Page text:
“Because being a homemaker isn’t about being extraordinary. It’s about seeing the ordinary in a conscious way. A way that leads to gratitude, joy and understanding. A way that allows me to create an environment in which my family can become more human everyday. If you are moved, I invite you to share your ordinary things by replying below or leaving a link.”
I bought a bulb of garlic last week. This would not be a momentous event for most, but it is the first bulb of garlic I have bought from the grocery store in over a decade.
When John and I moved back to his childhood home of Denver over 10 years ago, I needed to put down roots. Literally. At that time in my life I could not imagine connecting to a landscape without putting my hands in its dirt. So I sent off an email to the owner of Keith’s Farm in upstate New York where I worked two partial seasons, and asked if he’d be willing to sell us some of his famous garlic. I promised him that my regional location would create no business conflict and he obliged! That story, and the evolution of the Reinhart Family Garlic, are the subjects of my first ever blog post. (Look how young they all are!)
Last fall, when it was time to plant garlic, the moment quietly came and went and no garlic went in the ground. Without pomp or ceremony, 10 years of tradition slipped into the past.
Looking back I can see that the subtle way in which this moment passed signified a new relationship to this place where our little farmlette sits. For years we’ve alternated our summers between here and the East Coast. Sometimes tending our garden and flocks, sometimes fleeing to salt air and rural life, needing to patch up the holes carved into our beings from this hot, arid landscape. This year we just seemed to need oh so many more patches, and we left behind the farmlette for nine weeks. Someday, perhaps, I will share our adventures, but for now, I will just say that it is unlikely we will pass an entire summer in Denver again.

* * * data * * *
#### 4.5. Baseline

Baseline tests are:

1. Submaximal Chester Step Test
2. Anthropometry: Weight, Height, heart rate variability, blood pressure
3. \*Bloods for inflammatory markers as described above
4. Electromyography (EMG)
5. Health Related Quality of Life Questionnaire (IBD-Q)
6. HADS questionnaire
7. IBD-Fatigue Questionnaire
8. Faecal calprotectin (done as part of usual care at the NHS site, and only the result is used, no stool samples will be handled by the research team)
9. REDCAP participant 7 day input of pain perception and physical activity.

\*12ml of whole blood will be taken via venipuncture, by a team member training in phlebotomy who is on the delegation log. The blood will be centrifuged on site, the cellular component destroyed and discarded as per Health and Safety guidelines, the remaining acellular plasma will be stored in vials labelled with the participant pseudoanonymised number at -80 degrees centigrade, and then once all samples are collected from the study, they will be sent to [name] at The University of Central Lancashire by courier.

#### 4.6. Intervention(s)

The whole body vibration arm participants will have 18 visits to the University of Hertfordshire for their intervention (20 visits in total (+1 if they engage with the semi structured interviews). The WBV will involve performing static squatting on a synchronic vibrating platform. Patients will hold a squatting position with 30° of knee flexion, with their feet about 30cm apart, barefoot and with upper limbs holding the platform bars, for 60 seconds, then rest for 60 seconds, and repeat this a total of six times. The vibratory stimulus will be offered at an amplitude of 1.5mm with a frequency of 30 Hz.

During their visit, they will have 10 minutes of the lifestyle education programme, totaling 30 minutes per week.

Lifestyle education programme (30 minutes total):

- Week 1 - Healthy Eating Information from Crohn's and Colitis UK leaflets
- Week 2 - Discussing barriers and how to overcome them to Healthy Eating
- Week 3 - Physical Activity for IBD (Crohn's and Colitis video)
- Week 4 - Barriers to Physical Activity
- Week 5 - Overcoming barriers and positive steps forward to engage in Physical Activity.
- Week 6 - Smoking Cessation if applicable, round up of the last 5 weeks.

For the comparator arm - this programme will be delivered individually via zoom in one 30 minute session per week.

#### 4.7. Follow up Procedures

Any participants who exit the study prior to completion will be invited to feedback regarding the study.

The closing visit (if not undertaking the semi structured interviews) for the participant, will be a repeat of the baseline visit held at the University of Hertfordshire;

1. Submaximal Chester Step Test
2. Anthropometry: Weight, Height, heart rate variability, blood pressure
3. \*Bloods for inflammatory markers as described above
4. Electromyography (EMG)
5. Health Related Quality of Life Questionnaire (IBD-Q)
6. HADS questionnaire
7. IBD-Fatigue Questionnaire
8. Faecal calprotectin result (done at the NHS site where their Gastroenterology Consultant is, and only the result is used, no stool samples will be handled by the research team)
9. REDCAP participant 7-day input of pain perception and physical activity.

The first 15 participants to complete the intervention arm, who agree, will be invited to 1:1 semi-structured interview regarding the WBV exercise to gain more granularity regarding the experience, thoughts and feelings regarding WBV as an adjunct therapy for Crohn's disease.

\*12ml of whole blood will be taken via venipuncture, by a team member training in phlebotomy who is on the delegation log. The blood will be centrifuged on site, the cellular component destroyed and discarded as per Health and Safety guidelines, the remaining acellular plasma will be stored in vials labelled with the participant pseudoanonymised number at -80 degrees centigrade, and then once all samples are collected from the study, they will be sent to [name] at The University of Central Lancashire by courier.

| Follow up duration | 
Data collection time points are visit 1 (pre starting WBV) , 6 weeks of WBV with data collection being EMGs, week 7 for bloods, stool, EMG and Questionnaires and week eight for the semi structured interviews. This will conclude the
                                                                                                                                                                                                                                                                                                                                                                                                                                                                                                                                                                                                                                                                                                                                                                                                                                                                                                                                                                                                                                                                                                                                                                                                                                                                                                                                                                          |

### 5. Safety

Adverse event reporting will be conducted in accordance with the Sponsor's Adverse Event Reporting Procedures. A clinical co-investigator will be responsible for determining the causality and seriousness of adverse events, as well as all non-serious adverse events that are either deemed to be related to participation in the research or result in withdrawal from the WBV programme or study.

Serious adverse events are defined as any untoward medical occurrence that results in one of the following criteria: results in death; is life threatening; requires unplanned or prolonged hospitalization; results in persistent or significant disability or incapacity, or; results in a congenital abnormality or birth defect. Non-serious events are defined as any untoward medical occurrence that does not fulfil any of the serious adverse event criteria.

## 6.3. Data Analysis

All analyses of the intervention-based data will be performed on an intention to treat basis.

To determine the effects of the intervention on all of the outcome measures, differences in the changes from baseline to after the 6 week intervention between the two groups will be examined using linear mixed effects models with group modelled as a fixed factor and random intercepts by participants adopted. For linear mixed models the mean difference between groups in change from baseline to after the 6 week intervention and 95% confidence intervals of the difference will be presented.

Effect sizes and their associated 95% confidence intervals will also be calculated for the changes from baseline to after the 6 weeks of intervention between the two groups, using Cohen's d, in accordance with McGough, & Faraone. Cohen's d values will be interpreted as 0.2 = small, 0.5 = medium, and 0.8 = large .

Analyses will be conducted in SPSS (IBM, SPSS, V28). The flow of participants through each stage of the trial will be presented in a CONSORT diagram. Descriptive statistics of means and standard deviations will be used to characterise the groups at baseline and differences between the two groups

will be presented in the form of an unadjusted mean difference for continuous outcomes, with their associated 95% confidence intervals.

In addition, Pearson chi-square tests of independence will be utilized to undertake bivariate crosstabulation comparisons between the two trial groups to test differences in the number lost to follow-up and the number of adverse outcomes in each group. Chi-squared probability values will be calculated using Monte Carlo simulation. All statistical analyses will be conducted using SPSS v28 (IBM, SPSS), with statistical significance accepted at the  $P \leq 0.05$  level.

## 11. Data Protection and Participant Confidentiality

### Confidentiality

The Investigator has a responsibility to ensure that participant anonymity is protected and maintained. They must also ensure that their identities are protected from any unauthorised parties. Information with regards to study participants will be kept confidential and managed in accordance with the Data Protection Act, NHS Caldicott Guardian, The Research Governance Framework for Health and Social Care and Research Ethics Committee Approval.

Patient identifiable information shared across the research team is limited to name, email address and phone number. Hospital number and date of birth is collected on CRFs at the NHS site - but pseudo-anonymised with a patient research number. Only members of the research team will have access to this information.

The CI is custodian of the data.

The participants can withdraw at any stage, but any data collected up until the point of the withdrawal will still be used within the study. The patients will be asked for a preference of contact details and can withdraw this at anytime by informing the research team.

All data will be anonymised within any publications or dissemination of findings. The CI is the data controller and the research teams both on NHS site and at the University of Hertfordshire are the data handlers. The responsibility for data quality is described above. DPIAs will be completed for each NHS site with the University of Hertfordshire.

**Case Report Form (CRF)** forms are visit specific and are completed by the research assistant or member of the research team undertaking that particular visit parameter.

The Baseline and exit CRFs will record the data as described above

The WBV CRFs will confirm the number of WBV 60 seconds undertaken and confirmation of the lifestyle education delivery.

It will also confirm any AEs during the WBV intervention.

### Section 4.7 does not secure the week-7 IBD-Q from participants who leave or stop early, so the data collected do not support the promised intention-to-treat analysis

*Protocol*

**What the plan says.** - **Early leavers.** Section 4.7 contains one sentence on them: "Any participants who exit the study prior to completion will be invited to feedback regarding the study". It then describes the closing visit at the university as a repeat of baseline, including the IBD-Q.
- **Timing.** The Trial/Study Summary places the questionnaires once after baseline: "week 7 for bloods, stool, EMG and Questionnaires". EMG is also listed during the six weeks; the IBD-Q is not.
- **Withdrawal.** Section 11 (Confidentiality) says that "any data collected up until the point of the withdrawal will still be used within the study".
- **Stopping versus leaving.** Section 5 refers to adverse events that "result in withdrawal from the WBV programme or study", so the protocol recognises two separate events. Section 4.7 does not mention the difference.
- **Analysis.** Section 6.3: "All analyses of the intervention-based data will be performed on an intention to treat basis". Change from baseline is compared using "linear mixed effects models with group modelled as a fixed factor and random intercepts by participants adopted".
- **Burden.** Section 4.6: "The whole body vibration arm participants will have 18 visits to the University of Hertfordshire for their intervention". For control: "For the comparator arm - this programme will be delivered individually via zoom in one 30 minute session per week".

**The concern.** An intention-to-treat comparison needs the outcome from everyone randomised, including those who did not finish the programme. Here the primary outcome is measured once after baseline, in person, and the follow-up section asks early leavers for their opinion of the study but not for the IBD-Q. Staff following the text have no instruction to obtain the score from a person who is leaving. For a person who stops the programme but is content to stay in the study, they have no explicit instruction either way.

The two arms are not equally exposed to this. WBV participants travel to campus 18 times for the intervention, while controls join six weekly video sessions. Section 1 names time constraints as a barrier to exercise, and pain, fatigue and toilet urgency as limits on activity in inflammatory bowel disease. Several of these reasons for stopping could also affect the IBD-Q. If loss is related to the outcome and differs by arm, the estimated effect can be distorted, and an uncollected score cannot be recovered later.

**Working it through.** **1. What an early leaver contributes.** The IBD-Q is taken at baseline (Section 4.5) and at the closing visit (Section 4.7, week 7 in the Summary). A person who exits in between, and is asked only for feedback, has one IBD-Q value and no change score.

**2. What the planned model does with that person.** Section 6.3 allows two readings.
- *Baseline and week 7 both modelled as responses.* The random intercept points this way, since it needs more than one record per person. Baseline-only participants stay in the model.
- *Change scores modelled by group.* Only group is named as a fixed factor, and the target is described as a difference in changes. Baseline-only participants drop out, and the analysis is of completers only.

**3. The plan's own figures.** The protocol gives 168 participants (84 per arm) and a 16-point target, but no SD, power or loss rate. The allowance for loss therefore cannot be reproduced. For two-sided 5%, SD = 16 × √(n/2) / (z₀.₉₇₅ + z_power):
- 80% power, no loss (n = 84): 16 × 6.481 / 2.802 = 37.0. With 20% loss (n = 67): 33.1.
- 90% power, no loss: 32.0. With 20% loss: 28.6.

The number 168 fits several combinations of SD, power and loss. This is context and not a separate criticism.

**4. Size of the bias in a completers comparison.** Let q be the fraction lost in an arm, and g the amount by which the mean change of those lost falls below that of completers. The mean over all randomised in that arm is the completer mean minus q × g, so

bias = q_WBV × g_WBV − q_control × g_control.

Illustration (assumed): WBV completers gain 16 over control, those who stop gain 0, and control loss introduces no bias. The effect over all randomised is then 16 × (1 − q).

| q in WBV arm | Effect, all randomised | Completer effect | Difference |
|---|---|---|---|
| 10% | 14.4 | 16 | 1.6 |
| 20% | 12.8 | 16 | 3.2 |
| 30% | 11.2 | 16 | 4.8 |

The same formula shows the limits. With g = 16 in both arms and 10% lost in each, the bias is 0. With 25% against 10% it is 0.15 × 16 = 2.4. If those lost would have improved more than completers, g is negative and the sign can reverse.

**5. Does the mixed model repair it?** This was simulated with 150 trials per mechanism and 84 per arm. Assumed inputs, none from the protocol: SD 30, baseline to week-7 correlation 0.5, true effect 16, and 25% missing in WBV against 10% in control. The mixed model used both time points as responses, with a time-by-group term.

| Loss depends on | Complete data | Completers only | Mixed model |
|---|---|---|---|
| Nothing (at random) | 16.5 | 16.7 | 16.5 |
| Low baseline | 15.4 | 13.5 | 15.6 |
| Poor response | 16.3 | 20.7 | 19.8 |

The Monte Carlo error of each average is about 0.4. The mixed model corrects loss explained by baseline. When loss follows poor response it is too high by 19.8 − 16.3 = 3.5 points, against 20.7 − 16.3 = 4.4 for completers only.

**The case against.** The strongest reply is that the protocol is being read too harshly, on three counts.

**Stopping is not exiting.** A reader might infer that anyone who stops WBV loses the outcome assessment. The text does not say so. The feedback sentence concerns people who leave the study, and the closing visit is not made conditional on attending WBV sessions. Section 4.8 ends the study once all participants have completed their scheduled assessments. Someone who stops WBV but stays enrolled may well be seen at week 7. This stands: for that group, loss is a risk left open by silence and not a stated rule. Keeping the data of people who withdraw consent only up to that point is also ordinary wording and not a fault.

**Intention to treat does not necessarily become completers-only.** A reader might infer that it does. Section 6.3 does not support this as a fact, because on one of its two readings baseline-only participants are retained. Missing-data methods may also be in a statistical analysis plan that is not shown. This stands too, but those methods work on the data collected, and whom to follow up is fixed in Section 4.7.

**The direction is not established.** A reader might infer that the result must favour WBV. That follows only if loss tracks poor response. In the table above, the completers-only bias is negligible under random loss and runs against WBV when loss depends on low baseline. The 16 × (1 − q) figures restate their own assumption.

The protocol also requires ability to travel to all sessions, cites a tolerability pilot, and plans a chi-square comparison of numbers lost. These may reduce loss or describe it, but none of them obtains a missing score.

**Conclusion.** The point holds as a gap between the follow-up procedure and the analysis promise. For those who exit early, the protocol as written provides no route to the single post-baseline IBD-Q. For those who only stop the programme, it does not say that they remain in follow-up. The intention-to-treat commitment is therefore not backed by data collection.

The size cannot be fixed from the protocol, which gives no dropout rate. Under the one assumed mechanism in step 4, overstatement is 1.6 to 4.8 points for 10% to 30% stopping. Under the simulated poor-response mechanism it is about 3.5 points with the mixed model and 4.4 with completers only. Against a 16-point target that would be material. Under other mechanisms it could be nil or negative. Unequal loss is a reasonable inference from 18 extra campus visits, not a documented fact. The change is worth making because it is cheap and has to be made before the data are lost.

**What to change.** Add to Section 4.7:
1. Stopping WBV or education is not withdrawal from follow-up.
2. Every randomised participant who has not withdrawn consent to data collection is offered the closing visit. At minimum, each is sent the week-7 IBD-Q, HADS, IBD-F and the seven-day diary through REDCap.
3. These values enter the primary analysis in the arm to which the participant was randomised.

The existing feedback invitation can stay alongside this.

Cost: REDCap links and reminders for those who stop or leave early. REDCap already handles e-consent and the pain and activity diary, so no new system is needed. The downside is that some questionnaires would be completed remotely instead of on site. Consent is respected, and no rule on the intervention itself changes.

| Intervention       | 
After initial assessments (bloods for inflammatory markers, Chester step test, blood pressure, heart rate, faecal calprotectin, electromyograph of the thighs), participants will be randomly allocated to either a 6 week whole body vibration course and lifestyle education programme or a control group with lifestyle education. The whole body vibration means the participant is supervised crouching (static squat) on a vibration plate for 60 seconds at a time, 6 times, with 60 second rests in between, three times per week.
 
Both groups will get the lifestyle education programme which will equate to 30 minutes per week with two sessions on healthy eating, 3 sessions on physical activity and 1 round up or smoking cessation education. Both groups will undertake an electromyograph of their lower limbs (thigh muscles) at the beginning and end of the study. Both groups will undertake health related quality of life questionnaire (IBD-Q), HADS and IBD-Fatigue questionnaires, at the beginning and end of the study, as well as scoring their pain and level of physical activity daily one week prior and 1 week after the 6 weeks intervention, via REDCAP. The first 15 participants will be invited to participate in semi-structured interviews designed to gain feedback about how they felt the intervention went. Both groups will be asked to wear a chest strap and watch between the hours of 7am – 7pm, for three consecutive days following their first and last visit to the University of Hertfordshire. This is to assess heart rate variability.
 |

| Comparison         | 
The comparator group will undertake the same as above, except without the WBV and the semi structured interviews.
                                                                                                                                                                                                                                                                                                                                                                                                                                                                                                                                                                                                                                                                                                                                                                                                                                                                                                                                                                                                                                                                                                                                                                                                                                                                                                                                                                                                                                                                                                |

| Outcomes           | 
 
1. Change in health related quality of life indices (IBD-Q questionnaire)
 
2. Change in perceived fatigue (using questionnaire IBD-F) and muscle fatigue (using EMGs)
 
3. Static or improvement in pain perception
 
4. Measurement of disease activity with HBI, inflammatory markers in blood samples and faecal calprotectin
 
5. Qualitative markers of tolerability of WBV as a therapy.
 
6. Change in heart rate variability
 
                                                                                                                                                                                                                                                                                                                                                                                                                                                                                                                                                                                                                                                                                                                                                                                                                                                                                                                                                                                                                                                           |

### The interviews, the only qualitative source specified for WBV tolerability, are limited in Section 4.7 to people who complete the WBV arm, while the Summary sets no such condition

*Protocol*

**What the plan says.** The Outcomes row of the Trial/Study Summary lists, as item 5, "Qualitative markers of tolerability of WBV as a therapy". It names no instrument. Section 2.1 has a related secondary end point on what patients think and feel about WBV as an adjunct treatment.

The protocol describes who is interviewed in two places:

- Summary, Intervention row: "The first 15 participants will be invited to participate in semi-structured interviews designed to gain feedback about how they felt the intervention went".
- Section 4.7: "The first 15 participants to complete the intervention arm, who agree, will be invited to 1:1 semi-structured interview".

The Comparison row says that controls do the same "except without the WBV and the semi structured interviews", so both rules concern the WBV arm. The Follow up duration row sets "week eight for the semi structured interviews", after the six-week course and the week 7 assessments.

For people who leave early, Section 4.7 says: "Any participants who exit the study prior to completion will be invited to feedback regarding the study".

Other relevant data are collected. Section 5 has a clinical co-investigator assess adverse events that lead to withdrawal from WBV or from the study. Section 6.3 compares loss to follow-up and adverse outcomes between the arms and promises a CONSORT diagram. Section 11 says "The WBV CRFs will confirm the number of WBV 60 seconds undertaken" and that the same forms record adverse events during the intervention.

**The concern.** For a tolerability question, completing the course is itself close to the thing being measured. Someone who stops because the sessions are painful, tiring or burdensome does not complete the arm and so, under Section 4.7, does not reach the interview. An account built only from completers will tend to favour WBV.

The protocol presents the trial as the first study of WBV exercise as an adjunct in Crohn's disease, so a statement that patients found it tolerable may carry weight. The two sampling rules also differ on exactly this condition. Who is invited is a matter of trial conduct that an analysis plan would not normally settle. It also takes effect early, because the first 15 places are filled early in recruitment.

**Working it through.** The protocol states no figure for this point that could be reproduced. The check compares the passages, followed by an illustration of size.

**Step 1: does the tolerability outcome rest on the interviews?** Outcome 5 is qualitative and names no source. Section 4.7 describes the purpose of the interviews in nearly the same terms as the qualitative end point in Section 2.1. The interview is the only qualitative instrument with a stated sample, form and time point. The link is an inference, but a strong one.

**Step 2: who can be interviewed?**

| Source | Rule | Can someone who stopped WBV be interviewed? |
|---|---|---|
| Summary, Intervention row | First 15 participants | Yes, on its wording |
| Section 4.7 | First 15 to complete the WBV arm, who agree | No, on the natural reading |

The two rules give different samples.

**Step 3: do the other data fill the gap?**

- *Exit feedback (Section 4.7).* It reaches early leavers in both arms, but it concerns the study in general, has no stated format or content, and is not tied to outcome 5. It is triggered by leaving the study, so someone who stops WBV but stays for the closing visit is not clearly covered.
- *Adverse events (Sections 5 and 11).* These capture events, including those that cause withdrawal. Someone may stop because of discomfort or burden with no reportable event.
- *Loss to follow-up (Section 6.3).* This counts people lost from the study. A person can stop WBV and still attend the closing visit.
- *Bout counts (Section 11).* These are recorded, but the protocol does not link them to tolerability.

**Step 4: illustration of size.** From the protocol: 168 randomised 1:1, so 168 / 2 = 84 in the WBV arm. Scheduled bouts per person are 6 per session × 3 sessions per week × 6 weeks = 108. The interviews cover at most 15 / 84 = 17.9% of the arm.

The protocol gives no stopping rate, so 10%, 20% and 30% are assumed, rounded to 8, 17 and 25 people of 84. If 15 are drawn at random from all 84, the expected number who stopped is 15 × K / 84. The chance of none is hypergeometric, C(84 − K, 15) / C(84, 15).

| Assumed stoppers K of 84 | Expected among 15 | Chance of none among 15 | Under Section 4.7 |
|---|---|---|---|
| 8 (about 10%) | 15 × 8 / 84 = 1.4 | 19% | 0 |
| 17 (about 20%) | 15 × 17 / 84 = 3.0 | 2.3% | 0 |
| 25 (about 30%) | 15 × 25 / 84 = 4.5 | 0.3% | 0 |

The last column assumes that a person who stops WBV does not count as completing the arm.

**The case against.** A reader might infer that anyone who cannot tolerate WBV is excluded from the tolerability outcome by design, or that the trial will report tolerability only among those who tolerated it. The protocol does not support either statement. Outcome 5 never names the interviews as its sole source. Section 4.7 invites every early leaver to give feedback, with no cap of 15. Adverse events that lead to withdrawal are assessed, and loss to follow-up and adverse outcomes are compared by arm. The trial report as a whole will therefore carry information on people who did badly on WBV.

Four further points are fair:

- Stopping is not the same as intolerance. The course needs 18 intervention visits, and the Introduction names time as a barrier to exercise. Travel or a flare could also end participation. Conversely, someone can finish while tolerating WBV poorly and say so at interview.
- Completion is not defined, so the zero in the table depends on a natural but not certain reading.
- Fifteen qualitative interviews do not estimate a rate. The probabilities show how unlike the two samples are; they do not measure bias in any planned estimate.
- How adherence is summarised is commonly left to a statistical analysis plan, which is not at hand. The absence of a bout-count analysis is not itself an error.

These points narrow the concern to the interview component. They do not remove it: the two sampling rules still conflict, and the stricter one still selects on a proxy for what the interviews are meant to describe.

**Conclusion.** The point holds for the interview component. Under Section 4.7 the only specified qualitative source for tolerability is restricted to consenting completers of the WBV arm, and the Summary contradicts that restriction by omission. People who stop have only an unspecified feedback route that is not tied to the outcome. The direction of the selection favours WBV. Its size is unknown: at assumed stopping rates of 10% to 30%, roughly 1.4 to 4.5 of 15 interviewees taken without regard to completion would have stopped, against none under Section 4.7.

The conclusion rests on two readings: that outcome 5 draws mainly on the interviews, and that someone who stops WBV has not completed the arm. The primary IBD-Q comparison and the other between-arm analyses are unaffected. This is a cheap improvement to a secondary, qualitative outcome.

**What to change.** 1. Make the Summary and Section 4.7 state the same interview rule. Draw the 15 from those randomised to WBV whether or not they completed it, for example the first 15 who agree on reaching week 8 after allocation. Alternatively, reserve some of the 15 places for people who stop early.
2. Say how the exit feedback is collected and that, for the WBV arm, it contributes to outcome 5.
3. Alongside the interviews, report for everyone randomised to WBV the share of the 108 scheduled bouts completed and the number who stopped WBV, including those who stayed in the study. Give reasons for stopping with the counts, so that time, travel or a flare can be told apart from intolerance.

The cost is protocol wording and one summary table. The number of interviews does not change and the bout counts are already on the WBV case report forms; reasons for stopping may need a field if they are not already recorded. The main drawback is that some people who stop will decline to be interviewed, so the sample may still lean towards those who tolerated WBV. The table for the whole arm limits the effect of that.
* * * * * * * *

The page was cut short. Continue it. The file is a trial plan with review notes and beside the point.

Which means, no garlic. No watching the scapes shoot out, or form into their tiny bulbs. Or ripe tomatoes cracking beyond fullness. No more shepherding the children out of the garden before they have tomato tummy aches. And, we are currently figuring out how to get the children on board with sending our hens to a neighbor’s soup pot. (The economy of old laying hens simply does not add up when the family spends most of egg season buying eggs in Canada.) The goats will be the hardest sell. For all of us.
I try to gaze upon it all with grace as I silently lament how much more difficult store bought garlic is to peel. (No wonder there is such a market for that minced stuff in the jars.)
It’s not so much letting go of the past that is hard, it’s letting go of a future that never had the chance to come to fruition. But there are trade offs. Always trade offs. The future that needs to be, can only be when we realize that it is flexible and changing because we are. It doesn’t feel great, to watch one future dissolve before a new one has formed, but somehow it seems necessary. And it is Michaelmas, a fitting moment to summon the trust and courage needed to step through the doorway into the unknown.
I’m doing it as best as I can, store bought garlic in hand.